Horton, while clearly and unmistakably espousing a globalist and technocratic view, at the same time introduces themes from an author such as Foucault – who worked largely on topics related to psychology and psychiatry – and even appears to criticize the dangers of technocracy at the end of his book. The risk of recuperation – of Foucauldian themes and tools radically challenging the rising ‘biomedical’ as well as ‘psy’ global power – into mainstream globalist and technocratic discourse is definitely present, in my view, in Horton’s latest book.
In this article, two covers are presented from conferences proceedings sponsored by the Josiah Macy Jr. Foundation, about Cybernetics – 1953 Macy Conferences – and Neuropharmacology – 1955 Neuropharmacological Conferences, in which U.S. neurophysiologist and behavioural scientist Ralph Waldo Gerard proposed the term ‘psychotomimetic’.
“There is one golden rule that should be applied in working with model psychoses. One should start with oneself.”
“Our psychotomimetics resemble the hypothetical endotoxin that Carl Jung called toxin-X and that we have called M (mescalinelike) substance.”
Osmond views raise an interesting paradox of experience over logos: if in order to discuss rationally about such substances one has to use them and if using them disorganizes the psyche, would it ever be in fact possible to discuss rationally about them? Or the move to use them implies – a priori – an abandonment of human rationality?
“No account of model psychoses would be complete that did not relate those that are induced chemically to those induced by other means, such as the reduced or specialized environments described by Heron, Bexton, and Hebb and by Lilly. These specialized environments have been used since antiquity.”
“The substances in question can be used to develop very high degrees of that mysterious yet vital quality – empathy.”
“I believe that these agents have a part to play in our survival as a species.”
The broader political meaning of these substances was stated by Osmond from the very birth of the word ‘psychedelic’.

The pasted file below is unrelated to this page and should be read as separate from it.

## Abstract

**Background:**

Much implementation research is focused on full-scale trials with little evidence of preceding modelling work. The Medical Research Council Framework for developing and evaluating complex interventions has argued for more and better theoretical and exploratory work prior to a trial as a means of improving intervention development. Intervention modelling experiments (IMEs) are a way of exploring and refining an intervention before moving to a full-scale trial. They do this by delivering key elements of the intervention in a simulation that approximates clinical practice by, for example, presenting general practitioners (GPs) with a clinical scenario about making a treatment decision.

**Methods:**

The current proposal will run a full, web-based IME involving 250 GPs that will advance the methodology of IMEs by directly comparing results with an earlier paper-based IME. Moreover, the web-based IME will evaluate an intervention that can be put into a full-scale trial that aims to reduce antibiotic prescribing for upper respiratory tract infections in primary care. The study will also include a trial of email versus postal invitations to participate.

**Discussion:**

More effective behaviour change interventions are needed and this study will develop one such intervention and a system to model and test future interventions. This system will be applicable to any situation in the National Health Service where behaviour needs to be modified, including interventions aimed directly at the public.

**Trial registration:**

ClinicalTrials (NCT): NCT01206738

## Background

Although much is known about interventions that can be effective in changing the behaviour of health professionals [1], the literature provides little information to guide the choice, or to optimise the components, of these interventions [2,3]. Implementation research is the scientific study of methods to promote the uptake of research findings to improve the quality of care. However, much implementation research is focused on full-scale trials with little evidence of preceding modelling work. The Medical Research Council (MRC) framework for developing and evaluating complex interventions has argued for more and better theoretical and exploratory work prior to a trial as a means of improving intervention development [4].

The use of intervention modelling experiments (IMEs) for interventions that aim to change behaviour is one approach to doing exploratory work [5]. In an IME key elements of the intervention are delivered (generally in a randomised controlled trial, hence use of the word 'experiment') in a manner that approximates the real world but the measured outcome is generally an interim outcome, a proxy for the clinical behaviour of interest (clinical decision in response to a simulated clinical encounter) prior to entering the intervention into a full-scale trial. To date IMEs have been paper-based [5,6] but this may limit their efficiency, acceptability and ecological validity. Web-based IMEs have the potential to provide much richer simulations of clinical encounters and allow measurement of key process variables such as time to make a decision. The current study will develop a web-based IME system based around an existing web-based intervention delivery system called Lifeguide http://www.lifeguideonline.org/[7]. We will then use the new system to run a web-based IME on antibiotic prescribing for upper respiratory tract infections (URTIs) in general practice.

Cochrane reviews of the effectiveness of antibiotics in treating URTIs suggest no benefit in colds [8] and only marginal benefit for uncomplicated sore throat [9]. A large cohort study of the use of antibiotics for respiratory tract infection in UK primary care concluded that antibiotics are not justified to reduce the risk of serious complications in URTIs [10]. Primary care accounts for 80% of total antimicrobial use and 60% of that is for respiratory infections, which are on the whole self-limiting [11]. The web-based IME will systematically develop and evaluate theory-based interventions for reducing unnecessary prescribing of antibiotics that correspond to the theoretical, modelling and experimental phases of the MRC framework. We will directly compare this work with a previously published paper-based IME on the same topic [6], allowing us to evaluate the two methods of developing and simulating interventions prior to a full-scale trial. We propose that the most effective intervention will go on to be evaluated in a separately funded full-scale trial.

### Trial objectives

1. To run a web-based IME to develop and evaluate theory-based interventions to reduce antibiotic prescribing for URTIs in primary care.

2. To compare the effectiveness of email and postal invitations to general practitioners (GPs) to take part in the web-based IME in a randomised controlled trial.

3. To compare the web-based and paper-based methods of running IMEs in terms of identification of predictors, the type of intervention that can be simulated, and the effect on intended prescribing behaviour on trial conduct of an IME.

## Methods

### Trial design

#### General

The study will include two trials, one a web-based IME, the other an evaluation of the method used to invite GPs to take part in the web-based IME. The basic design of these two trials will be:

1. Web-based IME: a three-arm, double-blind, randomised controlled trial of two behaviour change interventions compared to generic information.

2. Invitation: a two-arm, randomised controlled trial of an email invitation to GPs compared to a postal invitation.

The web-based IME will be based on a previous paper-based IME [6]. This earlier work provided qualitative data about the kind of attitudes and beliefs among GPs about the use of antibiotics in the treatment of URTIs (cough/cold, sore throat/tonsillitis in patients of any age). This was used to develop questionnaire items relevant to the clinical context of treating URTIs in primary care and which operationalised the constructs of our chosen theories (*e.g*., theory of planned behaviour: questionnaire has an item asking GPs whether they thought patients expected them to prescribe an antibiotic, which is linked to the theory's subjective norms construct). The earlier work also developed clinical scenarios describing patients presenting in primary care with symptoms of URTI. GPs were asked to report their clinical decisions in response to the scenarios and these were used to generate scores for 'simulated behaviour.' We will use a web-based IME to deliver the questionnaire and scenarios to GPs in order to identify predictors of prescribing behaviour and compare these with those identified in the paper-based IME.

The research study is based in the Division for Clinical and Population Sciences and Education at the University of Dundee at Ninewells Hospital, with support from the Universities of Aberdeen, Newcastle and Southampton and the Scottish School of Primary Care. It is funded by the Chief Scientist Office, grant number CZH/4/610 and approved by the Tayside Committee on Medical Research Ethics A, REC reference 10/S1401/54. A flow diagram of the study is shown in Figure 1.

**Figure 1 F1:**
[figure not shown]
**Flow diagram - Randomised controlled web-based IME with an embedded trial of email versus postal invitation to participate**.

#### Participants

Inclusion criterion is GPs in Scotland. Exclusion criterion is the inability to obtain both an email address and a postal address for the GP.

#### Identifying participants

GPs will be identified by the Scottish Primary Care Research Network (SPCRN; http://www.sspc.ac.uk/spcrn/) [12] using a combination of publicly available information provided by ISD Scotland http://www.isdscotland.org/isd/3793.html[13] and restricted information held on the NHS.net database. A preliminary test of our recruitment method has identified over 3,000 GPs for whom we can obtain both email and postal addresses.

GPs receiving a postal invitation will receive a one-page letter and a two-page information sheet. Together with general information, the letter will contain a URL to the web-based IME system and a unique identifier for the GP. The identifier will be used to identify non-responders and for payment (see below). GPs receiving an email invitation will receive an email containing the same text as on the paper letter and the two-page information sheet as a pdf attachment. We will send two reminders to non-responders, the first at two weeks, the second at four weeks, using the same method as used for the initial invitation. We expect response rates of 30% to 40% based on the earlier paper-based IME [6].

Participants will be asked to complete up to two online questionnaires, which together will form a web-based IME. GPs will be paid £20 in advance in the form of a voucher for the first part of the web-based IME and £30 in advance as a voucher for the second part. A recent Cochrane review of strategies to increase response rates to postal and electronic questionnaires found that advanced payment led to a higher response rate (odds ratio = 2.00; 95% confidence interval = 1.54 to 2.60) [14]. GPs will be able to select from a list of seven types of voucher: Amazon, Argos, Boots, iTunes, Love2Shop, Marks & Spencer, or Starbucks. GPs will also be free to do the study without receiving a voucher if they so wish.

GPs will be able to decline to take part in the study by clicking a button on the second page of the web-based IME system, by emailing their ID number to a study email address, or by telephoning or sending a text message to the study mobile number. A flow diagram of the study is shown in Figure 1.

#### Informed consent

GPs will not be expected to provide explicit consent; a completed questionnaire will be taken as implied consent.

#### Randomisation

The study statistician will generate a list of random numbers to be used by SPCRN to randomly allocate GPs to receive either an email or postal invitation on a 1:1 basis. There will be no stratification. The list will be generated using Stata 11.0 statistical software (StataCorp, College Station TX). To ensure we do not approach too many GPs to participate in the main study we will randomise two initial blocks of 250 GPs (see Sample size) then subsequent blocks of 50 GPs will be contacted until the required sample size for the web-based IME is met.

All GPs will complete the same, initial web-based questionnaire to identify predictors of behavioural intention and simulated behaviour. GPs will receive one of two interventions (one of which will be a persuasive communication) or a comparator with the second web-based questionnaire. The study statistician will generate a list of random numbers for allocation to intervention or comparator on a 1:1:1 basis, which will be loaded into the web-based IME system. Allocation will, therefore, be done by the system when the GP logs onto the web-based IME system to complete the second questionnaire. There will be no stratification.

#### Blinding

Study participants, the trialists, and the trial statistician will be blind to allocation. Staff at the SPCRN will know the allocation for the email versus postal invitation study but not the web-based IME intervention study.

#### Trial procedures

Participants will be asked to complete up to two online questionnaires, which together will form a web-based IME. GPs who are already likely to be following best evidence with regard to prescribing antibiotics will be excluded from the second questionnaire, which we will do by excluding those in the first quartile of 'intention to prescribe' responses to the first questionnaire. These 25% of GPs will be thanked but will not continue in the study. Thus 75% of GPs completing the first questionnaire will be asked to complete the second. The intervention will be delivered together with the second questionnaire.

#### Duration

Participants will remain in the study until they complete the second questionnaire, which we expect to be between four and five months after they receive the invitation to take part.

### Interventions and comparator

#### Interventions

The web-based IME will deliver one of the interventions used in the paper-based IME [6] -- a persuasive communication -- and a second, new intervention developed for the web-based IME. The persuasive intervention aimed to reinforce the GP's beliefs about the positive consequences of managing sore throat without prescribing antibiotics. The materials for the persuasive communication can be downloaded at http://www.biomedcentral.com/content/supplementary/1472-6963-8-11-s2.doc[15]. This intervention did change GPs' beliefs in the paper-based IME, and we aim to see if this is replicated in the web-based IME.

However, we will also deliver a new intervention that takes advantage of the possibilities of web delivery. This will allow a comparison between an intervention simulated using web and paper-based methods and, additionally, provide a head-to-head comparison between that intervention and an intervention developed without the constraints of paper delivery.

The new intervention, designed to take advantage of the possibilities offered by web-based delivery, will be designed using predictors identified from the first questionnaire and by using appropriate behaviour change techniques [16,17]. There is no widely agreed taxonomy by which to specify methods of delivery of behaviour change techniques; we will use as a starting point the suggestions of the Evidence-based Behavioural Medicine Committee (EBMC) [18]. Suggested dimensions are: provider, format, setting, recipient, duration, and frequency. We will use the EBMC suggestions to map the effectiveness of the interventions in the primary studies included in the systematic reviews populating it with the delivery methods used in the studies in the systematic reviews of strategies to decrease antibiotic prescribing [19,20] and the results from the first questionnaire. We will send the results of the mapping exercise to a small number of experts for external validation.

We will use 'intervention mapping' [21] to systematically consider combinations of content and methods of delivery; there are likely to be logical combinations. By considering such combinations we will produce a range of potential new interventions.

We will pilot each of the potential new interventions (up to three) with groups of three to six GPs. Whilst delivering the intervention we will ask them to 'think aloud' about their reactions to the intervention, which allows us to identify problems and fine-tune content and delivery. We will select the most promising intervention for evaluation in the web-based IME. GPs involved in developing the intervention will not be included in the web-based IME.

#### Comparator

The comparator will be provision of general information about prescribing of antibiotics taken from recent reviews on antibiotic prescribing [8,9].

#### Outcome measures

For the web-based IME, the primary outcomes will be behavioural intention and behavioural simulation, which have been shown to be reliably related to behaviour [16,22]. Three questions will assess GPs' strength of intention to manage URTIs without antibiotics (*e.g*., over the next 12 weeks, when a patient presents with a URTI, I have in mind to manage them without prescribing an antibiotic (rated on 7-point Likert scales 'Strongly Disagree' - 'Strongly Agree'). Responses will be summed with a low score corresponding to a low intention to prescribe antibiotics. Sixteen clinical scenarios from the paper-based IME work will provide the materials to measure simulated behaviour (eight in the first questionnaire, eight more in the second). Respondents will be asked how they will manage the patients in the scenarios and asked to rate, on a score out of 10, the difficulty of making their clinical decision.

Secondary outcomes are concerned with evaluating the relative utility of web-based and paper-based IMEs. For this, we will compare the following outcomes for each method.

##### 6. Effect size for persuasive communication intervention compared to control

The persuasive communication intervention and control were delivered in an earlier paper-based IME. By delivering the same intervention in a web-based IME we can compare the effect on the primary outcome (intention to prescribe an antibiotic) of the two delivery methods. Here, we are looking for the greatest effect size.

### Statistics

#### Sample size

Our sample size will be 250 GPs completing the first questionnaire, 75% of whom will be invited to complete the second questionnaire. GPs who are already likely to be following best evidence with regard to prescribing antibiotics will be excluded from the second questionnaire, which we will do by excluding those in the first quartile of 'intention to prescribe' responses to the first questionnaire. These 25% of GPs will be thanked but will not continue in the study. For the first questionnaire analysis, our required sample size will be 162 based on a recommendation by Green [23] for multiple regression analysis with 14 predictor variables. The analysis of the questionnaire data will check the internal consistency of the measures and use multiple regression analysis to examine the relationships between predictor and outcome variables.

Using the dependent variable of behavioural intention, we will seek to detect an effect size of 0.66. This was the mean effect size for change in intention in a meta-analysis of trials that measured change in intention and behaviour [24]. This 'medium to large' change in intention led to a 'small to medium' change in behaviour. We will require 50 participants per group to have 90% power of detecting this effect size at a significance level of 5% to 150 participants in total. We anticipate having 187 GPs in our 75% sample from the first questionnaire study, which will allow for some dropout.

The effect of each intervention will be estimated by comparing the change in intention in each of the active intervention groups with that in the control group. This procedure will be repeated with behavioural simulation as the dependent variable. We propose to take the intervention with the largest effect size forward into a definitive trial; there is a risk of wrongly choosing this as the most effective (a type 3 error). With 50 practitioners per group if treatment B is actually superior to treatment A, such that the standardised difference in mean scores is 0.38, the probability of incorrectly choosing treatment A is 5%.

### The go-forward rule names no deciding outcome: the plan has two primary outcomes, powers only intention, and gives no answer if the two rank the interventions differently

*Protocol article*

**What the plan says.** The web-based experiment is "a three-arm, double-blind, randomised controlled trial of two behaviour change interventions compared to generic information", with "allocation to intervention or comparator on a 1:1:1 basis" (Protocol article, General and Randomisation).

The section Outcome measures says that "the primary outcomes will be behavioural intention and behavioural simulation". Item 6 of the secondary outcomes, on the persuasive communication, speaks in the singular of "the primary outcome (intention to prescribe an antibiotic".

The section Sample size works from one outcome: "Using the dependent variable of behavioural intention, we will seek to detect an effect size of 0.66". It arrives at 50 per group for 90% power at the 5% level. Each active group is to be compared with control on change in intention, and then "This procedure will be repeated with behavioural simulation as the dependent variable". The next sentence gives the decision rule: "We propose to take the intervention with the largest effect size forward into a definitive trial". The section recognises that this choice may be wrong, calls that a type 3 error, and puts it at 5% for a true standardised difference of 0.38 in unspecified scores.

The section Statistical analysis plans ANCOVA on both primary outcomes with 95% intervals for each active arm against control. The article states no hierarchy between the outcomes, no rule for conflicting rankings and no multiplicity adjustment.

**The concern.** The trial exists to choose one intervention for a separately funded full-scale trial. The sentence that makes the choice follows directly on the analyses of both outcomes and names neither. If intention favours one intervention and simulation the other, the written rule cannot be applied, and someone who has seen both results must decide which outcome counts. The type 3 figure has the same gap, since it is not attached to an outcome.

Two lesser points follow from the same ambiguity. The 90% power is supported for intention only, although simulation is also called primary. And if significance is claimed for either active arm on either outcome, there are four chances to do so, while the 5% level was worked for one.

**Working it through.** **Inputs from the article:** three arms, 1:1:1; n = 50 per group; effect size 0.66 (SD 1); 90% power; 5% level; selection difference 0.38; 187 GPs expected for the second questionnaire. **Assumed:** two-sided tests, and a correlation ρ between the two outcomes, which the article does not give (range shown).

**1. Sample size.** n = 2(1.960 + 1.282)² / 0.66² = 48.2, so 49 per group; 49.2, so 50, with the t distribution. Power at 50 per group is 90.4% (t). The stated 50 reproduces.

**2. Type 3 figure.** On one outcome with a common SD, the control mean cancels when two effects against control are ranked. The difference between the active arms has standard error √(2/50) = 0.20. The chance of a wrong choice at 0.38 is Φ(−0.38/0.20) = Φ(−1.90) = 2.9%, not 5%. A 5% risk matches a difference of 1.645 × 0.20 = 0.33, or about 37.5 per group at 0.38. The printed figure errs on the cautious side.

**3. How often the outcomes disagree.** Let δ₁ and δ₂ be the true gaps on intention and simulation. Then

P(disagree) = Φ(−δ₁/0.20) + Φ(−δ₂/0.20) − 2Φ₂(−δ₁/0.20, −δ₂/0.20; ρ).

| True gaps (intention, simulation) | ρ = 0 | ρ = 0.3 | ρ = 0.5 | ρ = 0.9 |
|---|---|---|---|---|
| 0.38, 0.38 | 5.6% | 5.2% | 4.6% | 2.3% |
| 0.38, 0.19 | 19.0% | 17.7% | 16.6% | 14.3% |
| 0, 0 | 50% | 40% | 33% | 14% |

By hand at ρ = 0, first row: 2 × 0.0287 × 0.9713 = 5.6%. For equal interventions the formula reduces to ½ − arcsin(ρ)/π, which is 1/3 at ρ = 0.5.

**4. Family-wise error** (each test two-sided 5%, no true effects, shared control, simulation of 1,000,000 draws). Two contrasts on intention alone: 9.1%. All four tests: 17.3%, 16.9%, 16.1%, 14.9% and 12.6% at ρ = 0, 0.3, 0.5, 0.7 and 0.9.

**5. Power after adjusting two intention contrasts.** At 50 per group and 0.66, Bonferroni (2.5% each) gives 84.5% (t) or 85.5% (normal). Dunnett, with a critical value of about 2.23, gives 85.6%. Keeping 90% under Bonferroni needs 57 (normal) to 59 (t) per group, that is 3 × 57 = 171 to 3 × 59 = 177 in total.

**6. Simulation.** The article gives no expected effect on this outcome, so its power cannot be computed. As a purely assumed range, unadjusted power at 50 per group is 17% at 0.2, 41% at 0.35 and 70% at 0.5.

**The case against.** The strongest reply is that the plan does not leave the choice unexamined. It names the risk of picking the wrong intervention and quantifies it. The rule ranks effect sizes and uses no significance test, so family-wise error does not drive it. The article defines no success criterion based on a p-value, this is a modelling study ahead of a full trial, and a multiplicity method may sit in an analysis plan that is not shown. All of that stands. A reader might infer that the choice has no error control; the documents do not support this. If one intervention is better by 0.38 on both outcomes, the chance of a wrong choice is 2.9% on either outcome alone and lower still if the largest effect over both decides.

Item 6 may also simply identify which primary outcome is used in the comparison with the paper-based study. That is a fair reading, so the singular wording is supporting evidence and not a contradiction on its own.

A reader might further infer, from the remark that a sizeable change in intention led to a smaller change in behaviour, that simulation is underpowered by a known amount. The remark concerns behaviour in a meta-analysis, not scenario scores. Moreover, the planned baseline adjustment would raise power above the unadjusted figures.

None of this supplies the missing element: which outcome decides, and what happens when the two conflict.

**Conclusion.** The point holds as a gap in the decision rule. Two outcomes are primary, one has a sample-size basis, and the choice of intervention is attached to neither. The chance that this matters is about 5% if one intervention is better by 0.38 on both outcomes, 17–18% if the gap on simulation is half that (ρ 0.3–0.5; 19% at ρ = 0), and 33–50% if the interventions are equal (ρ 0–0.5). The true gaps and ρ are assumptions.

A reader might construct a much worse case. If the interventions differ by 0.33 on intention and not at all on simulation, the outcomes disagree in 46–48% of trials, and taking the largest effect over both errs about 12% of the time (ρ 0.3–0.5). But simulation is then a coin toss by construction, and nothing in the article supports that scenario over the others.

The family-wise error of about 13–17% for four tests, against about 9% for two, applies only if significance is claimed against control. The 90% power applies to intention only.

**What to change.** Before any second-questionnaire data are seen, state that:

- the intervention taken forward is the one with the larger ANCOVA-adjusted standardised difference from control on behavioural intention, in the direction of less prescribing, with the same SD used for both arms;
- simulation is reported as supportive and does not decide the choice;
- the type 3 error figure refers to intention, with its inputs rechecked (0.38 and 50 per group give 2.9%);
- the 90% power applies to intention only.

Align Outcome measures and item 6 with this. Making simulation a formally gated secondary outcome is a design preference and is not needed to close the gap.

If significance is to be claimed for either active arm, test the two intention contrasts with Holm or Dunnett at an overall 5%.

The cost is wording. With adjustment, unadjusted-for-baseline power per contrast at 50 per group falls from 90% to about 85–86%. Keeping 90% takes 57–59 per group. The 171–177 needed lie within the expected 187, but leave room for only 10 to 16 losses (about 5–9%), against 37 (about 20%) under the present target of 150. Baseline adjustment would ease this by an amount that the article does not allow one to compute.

‘Psychelytic’ would appear to be in line with a Gnostic worldview – as presented by Eric Voegelin – requiring the dissolution or disintegration of the psyche. However, instead of psychedelic, for the pneuma to be revealed or manifested a more appropriate term could be ‘pneumadelic’.
In the summer of 2019, I proposed the use of the terms “psyspeak” or “ideopathological lexicon” to mean psychologized as well as medicalized lexicon used outside of the clinical context especially when applied to the wider societal and political world, during a talk at the Royal College of Psychiatrists in London.
On the 26th of March this year, just a few days ago, The New Yorker online published the following article, under Cultural Comment: “The rise of therapy-speak. How a language got off the couch and into the world” by Katy Waldman, a magazine staff writer.
We the Crazy?
“Gnostic man must carry on the work of salvation himself…. Through his psyche (“soul”) he belongs to the order, the nomos, of the world; what impels him toward deliverance is the pneuma (“spirit”).
The labor of salvation, therefore, entails the dissolution of the worldly constitution of the psyche and at the same time the gathering and freeing of the powers of the pneuma.”
The cyber turn of 21st century capitalism is becoming more explicitly cyber-psychedelic, digital as well as hallucinogenic, working to modify common sense and our shared sense of reality.
More than one year ago I presented the talk “Are we witnessing the emergence of a new global psychiatric power?” at the Royal College of Psychiatrists in London, in the summer of 2019. The (anti)political, technocratic and revolutionary globalist agenda was clearly and unambiguously presented as the one that would have benefitted from phenomena and discourses of mass global psychiatrization. In 2019 such phenomena and prospects were most definitely not under the unprecedented level of attention we are witnessing today in 2020.
According to Keynes “the essential characteristic of capitalism” is “the dependence upon an intense appeal to the money-making and money-loving instincts of individuals as the main motive force of the economic machine.” Keynes emphasized the role of the irrational in economic life and talked about “the Freudian theory of the love of money.”
In the CyPsy hypothesis on the mind, as the mind is currently transformed by cyber-psychedelic capitalism, the super-ego becomes largely externalized onto the surveillance digital system, the ego is dissolved, and the id becomes free of internal constraints only to be regulated by the external substitution of the super-ego, which is the digital panopticon of surveillance capitalism making profits.
“It was not exactly the emancipation demanded by Karl Marx, who, moreover, did not have the fancy to imagine that the result following industrial capitalism were the states altered by LSD” – Geminello Alvi, ‘Capitalism. Towards the Chinese ideal’ (2011)
“Zimbardo sees reality TV as a logical format for teaching psychology. “The reason reality TV is so popular is because to observe human behavior is fascinating,” he observed. “I spend my whole life doing this.”
The last revolution will be psychedelic and will involve drugs. The prophecy of Aldous Huxley.